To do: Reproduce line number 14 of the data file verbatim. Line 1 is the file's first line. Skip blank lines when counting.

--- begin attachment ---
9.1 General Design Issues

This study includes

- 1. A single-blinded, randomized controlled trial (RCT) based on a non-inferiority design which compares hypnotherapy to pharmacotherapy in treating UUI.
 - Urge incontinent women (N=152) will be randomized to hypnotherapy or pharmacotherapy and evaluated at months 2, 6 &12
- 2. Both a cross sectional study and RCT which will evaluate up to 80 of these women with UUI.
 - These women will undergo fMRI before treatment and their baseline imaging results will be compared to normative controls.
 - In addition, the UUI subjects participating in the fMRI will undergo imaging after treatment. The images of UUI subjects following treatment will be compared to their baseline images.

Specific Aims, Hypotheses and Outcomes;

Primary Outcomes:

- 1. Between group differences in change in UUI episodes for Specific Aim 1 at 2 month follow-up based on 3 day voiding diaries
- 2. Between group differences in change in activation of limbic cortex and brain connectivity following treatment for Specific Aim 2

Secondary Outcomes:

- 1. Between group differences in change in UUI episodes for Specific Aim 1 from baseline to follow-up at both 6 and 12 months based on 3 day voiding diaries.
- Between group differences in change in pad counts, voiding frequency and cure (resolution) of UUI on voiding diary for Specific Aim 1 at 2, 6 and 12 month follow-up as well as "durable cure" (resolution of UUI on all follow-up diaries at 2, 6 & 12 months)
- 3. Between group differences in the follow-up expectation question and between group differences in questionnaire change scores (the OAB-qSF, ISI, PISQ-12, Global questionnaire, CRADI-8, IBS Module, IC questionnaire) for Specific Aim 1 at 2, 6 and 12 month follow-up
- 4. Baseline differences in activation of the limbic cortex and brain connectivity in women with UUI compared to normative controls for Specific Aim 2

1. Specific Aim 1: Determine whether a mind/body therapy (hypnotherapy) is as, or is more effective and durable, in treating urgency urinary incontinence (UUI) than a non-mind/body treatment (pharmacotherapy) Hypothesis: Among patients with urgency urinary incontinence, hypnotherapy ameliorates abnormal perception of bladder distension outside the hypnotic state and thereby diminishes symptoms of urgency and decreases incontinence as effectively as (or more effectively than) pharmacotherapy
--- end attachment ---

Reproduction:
- Between group differences in change in pad counts, voiding frequency and cure (resolution) of UUI on voiding diary for Specific Aim 1 at 2, 6 and 12 month follow-up as well as "durable cure" (resolution of UUI on all follow-up diaries at 2, 6 & 12 months)